Joshua Kim, Vice President External Affairs, AMS Student Society of UBC

About the Mayors’ Council on Regional Transportation

The Mayors’ Council is the collective voice of Metro Vancouver residents on transit and transportation. Our members include representatives from each of the 21 municipalities in TransLink’s service area, as well as Electoral Area ‘A’ and the Tsawwassen First Nation. It is responsible for approving TransLink’s transportation plans, identifying local funding and negotiating with other levels of government to make those plans a reality.

Media Contact: Anna Lilly, Earnscliffe Strategies,  604-505-9048

TransLink Ridership Backgrounder

January 10, 2023

Rapid ridership growth

TransLink’s ridership recovery continues to lead all major transit agencies in Canada and the U.S. This includes places like New York, Montreal, Toronto, Chicago, Boston, and San Francisco. According to the American Public Transit Authority (APTA), our SkyTrain has the fourth-most boardings of any subway system in Canada and the US, despite having the 22nd largest population.

In some parts of the region, ridership is 20% higher than it was in 2019, and ridership on some busy routes have more than doubled over the same period, leaving thousands of customers waiting in long line-ups to board overcrowded trains and buses.

Most Overcrowded Routes

Data from October 2023:

RouteOvercrowding Rate
393 Newton Exchange / Surrey Central Station38%
25 Brentwood Station / UBC38%
321 White Rock / Newton / Surrey Central Station37%
345 King George Station / White Rock Centre37%
49 Metrotown Station / Dunbar Loop / UBC35%
323 Newton Exchange / Surrey Central Station33%
335 Newton Exchange / Surrey Central Station31%
324 Newton Exchange / Surrey Central Station29%
99 Commercial-Broadway / UBC (B-Line)28%
319 Scott Station / Newton Exchange / Scottsdale27%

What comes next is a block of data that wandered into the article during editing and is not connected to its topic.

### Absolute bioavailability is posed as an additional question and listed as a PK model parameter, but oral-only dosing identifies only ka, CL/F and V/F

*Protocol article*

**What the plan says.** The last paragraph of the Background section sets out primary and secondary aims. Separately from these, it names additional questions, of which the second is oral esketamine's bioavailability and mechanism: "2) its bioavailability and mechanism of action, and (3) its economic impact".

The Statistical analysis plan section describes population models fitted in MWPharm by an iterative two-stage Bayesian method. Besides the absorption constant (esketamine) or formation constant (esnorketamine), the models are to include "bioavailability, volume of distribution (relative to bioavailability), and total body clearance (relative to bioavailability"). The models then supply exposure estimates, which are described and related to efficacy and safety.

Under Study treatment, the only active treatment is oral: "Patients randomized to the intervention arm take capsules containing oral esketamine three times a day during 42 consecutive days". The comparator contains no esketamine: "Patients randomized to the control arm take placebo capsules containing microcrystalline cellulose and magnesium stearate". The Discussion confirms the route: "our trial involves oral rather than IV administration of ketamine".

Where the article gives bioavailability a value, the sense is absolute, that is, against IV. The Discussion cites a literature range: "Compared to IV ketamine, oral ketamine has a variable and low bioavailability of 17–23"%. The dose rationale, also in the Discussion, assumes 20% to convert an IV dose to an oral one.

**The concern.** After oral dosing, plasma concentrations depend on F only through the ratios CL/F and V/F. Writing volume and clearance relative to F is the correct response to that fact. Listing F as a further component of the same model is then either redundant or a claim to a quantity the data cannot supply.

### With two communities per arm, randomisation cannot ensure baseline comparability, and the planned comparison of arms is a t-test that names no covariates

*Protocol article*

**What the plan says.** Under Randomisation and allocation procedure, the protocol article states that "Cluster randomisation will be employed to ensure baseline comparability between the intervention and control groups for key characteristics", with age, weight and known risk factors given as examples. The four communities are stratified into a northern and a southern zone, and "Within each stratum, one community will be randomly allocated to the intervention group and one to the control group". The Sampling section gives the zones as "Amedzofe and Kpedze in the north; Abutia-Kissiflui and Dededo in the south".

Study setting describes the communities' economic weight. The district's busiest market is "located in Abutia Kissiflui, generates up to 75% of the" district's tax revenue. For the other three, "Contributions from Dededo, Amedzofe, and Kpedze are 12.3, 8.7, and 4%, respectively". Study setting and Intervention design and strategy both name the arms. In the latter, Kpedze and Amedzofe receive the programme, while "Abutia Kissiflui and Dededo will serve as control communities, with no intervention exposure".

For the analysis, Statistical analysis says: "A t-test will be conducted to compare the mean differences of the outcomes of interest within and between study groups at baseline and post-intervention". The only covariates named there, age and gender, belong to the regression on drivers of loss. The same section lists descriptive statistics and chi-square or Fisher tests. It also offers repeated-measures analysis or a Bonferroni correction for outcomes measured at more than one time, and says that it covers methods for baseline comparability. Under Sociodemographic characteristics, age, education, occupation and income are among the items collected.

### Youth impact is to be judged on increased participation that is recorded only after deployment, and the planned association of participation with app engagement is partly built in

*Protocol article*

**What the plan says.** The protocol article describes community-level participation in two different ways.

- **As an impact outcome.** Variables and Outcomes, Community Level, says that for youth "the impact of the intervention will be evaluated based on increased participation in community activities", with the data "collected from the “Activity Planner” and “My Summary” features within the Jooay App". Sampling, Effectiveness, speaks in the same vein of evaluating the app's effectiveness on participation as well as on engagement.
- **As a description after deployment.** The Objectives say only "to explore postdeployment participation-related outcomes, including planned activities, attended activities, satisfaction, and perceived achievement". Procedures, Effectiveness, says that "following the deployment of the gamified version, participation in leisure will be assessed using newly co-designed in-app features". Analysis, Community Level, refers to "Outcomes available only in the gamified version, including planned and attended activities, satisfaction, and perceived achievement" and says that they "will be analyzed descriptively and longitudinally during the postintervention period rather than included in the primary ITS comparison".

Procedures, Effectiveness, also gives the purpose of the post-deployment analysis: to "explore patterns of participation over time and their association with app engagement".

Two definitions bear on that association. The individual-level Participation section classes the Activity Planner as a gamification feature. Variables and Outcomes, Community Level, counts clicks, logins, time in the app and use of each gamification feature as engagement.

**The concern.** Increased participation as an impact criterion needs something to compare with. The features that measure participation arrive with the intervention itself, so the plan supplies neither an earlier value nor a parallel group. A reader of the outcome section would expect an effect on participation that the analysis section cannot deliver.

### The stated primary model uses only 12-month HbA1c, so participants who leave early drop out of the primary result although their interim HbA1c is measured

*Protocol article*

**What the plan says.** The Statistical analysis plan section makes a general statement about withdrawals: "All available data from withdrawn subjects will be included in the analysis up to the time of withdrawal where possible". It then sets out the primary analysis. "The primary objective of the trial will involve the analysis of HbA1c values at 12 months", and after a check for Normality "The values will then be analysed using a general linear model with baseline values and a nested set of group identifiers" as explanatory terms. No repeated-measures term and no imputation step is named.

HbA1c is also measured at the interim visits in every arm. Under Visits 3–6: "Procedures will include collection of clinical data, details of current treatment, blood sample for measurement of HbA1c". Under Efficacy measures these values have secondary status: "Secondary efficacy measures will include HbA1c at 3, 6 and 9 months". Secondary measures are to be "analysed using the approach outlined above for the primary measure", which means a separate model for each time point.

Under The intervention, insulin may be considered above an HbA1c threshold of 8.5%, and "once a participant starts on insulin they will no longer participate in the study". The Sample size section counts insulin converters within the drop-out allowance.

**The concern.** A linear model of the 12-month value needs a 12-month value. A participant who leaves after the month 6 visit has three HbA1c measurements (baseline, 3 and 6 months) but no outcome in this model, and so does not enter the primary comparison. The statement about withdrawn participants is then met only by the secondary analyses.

Overcrowding worst south of the Fraser

Ridership patterns are different depending on where in the region you are. In places like Surrey and Langley, bus ridership is exceeding pre-pandemic volumes at 120 per cent of 2019 levels. Since 2020, TransLink has increased bus service in the Southeast Subregion by 25 per cent. When service has been added to overcrowded routes, ridership has continued to grow even more. Through the Access for Everyone expansion plan, TransLink will bring more rapid transit to Surrey and Langley, including two new BRT lines to service these communities.

Need for new funding

TransLink has done all that it can to balance service throughout the region with the resources available. Now service must be expanded in order to avoid overcrowding becoming worse. 

Revenues generated through the current funding model are not enough to expand service. TransLink has reallocated service from routes with lower ridership to routes with higher ridership, but there’s only so much it can do with the operational funding available. There are now very few routes where TransLink can reallocate service without significantly impacting other customers. 

Federal investments

The Government of Canada has made historic investments in TransLink since 2015 totaling over $4 billion, $2 billion of which has been invested since 2021.

This includes $2.2 billion through the Investing in Canada Infrastructure Program (ICIP), a $1.3 billion investment in the Surrey Langley Skytrain project, and an annual contribution through the Canada Community Building Fund of over $140 million.

The Government of Canada is working closely with the TransLink Mayors Council and looks forward to announcing more details on Permanent Public Transit funding in the coming months.